MEXICO CITY, Oct 18, (AP): Leonel Mendoza fishes every day in a reservoir surrounded by forest and mountains in the southern Mexico state of Chiapas. But in recent days, he also has been ferrying curious passengers out to see the remains of a colonial-era church that has emerged from the receding waters.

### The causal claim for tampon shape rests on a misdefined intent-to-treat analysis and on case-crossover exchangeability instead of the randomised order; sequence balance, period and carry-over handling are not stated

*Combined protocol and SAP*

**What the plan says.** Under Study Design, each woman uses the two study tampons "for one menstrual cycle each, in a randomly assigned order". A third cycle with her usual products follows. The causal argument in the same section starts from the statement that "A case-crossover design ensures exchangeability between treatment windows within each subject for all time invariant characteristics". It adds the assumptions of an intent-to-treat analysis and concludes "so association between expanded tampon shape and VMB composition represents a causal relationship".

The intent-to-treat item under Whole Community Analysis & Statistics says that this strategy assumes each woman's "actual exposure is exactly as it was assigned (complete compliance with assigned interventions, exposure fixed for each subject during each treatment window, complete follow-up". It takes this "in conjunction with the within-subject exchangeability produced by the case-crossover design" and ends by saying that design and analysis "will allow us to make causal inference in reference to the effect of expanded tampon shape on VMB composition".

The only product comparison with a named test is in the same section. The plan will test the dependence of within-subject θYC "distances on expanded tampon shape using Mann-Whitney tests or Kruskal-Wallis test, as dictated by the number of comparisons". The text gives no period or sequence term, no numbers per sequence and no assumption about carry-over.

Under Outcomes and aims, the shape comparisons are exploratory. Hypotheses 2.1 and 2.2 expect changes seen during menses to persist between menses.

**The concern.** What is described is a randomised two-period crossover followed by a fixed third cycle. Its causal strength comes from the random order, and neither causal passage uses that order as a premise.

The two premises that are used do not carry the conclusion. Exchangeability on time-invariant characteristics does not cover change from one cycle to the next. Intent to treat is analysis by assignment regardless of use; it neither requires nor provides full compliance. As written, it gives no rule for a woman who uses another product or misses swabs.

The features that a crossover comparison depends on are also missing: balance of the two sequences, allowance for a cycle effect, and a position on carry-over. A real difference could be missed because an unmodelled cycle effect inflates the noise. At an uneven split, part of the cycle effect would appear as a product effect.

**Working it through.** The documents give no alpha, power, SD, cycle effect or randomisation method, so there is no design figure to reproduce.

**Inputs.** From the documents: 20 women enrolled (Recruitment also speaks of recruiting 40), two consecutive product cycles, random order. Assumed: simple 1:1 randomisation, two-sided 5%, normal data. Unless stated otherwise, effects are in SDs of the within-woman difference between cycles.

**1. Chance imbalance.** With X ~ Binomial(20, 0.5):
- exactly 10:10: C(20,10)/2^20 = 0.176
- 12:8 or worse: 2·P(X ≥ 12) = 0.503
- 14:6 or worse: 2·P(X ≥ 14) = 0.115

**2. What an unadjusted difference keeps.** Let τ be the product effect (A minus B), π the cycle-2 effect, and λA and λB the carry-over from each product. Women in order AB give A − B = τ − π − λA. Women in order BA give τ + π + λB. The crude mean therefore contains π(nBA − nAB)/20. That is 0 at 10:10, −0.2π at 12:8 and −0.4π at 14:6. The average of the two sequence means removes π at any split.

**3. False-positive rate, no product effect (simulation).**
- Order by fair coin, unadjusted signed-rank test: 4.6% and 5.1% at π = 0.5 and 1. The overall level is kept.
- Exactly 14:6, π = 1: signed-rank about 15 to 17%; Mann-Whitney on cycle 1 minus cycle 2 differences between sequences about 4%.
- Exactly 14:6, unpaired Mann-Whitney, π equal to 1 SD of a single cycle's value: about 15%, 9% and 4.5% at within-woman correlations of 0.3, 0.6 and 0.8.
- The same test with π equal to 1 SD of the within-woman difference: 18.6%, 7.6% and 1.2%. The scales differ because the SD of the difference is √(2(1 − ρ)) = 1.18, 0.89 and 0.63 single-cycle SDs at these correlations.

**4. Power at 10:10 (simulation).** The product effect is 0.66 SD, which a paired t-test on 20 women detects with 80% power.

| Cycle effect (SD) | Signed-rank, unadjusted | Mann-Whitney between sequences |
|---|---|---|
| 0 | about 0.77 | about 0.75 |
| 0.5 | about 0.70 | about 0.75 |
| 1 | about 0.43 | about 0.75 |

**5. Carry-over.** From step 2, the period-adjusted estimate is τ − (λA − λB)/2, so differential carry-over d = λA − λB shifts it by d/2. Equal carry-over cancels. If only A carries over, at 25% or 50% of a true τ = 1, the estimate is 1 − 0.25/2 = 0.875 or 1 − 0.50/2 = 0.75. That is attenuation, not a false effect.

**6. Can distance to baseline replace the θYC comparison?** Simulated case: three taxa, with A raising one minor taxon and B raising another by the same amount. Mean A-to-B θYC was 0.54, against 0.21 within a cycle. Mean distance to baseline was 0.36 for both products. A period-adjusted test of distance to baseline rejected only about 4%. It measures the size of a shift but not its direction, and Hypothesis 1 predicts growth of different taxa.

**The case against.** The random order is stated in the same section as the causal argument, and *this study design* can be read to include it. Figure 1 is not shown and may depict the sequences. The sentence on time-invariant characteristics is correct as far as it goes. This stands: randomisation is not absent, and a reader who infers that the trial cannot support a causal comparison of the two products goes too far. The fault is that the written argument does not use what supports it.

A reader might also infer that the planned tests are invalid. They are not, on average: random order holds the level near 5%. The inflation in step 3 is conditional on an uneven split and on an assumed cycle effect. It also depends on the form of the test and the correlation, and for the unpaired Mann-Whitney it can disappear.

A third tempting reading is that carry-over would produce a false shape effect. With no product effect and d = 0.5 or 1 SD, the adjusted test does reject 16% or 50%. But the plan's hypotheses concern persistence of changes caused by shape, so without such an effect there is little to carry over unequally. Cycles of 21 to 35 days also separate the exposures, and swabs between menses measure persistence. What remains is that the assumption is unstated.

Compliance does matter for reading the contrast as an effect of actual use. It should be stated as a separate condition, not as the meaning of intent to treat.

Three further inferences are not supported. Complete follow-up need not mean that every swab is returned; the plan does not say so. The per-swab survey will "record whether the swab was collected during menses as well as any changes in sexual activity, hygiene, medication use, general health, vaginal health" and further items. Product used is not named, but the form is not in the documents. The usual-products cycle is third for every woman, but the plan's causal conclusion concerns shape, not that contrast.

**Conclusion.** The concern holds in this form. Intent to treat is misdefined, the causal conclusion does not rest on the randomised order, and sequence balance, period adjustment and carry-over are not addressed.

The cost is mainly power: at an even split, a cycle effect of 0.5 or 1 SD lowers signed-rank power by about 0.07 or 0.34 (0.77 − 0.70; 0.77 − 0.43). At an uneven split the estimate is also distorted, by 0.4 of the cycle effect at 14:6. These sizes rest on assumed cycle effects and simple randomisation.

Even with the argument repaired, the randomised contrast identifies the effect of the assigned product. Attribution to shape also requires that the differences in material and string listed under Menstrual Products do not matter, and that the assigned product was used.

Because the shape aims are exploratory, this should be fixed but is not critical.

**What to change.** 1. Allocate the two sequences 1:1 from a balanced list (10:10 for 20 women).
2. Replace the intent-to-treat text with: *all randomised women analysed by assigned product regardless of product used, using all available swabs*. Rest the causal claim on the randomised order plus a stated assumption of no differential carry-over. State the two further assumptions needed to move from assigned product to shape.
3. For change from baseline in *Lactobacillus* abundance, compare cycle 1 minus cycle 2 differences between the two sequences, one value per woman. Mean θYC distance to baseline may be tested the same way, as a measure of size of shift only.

A drought this year has hit the watershed of the Grijalva river, dropping the water level in the Nezahualcoyotl reservoir by 25 meters (82 feet). It is the second time a drop in the reservoir has revealed the church since it was flooded when the dam was completed in 1966. In 2002, the water was so low visitors could walk inside the church. “The people celebrated. They came to eat, to hang out, to do business. I sold them fried fish. They did processions around the church,” Mendoza recalled during a telephone interview Friday